Their actions, so far, are a good start.

Adding Value: Align HR practices and investors’ requirements

This is the final post in the series of how HR can add value to investors taken from the classic David Ulrich book The HR Value Proposition.

The final action is to align HR practices and investors’ requirements.  By looking at the company through the investors’ perspective, HR pros can develop a more value oriented HR strategy for the organization.

Ulrich suggests four HR practices to consider when viewing the company as an investor.  These practices focus on senior management.

  1. Staffing: HR pros should try to involve and engage the largest shareholders of an organization in the hiring and promotion decisions.  When looking at these decisions from the investor’s perspective, the staffing process may be more disciplined and rigorous.  Since Ulrich’s book was published, the Dodd-Frank Act has given investors some engagement with the Say on Pay provision.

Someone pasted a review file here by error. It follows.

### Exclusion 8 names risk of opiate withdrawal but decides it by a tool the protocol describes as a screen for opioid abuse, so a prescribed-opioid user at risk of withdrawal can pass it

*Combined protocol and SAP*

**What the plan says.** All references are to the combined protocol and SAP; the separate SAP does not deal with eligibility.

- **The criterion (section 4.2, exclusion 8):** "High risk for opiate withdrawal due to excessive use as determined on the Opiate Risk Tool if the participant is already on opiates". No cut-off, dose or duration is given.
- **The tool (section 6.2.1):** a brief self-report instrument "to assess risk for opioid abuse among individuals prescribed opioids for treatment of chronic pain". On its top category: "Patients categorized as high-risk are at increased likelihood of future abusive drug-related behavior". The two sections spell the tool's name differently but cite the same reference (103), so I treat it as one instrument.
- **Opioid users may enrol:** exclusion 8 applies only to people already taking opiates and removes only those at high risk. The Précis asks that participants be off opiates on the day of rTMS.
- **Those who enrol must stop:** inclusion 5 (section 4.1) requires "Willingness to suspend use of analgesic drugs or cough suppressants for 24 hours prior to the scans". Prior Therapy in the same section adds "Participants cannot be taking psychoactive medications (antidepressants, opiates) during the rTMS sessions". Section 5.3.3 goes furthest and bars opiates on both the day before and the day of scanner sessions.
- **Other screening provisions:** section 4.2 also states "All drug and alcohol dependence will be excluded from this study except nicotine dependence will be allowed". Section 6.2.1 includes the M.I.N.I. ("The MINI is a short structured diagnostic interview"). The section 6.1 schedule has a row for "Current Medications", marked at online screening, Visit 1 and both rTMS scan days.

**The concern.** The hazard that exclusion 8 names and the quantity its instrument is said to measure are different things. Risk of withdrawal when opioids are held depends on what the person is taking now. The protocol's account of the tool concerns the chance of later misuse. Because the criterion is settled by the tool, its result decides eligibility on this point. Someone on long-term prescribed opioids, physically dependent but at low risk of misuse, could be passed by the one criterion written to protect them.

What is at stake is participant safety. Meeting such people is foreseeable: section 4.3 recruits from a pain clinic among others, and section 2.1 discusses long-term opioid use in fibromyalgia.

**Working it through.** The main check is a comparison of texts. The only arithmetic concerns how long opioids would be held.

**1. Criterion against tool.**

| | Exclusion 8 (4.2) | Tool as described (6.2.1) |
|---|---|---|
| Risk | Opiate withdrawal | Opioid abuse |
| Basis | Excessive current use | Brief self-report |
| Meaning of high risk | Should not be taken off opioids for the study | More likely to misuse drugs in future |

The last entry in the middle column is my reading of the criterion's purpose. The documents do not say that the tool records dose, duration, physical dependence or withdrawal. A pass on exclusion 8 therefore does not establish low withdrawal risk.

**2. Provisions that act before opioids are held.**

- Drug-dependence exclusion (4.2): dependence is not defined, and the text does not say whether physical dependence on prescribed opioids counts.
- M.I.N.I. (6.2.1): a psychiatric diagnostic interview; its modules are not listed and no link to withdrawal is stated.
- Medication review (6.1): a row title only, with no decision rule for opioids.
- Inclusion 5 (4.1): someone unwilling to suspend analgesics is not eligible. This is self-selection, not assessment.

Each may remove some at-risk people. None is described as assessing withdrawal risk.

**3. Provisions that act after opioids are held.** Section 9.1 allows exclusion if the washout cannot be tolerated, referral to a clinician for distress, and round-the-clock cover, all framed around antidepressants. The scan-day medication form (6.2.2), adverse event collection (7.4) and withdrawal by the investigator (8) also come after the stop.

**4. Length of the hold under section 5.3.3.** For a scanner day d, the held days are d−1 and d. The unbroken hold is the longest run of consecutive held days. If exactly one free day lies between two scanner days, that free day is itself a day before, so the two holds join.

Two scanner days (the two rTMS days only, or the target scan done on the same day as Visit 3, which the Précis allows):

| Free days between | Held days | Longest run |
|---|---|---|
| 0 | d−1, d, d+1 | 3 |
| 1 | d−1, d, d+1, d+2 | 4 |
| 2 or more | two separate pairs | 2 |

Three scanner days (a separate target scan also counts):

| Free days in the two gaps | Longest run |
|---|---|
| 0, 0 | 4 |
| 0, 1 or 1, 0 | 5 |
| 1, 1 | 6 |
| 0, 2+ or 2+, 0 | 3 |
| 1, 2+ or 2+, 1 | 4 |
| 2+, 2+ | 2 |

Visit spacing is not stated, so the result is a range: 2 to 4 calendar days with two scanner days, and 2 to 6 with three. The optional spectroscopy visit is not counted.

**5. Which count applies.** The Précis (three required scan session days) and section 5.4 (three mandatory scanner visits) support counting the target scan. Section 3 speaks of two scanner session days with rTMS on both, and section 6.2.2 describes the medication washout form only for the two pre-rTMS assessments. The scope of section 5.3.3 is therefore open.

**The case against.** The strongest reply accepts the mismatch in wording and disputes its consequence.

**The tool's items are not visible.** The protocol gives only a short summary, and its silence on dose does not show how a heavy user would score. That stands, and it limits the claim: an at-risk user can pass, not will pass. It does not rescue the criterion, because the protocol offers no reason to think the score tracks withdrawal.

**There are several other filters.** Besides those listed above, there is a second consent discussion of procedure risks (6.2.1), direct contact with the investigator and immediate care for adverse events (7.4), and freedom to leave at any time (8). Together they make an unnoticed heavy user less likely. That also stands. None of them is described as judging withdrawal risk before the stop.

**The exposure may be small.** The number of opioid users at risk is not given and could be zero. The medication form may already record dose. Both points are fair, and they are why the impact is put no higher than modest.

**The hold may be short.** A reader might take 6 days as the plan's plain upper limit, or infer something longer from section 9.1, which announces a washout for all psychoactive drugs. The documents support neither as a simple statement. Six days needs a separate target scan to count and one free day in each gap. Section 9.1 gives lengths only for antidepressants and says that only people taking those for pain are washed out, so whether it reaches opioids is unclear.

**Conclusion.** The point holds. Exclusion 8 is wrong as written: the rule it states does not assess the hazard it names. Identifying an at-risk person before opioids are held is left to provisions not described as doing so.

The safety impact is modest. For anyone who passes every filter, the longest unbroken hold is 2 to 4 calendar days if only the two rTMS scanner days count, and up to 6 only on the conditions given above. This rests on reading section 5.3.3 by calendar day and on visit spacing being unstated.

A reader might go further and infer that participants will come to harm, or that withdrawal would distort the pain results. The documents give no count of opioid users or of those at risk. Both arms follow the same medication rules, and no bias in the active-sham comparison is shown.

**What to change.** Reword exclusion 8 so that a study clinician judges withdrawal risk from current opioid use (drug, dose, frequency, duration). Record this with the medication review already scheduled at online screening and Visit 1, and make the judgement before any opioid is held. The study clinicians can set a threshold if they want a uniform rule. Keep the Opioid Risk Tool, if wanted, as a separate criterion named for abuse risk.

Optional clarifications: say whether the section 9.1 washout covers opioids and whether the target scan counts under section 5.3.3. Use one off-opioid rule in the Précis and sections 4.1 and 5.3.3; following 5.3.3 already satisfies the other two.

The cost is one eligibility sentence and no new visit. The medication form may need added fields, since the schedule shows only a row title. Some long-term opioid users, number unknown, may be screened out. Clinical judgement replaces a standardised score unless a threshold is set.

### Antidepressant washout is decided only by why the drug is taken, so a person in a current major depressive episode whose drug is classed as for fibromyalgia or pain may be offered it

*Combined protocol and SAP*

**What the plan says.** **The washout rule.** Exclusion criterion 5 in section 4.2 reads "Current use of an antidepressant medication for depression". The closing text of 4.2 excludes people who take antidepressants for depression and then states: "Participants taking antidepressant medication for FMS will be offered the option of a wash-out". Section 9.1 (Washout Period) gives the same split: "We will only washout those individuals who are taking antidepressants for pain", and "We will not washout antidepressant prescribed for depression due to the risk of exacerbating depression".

2. Training and Development: When designing and conducting leadership programs for senior management, consider how the largest single investor would think of the program if they participated in it.  Would they add to their position, hold, or sell off?  Ulrich believes, and I agree, that investors want the participants to focus on real business issues withing the company, instead of reviewing case studies of other organizations.  They would want the participants to have a clear understanding of actions to take to move the company forward after an open and candid dialog of the challenges facing the organization.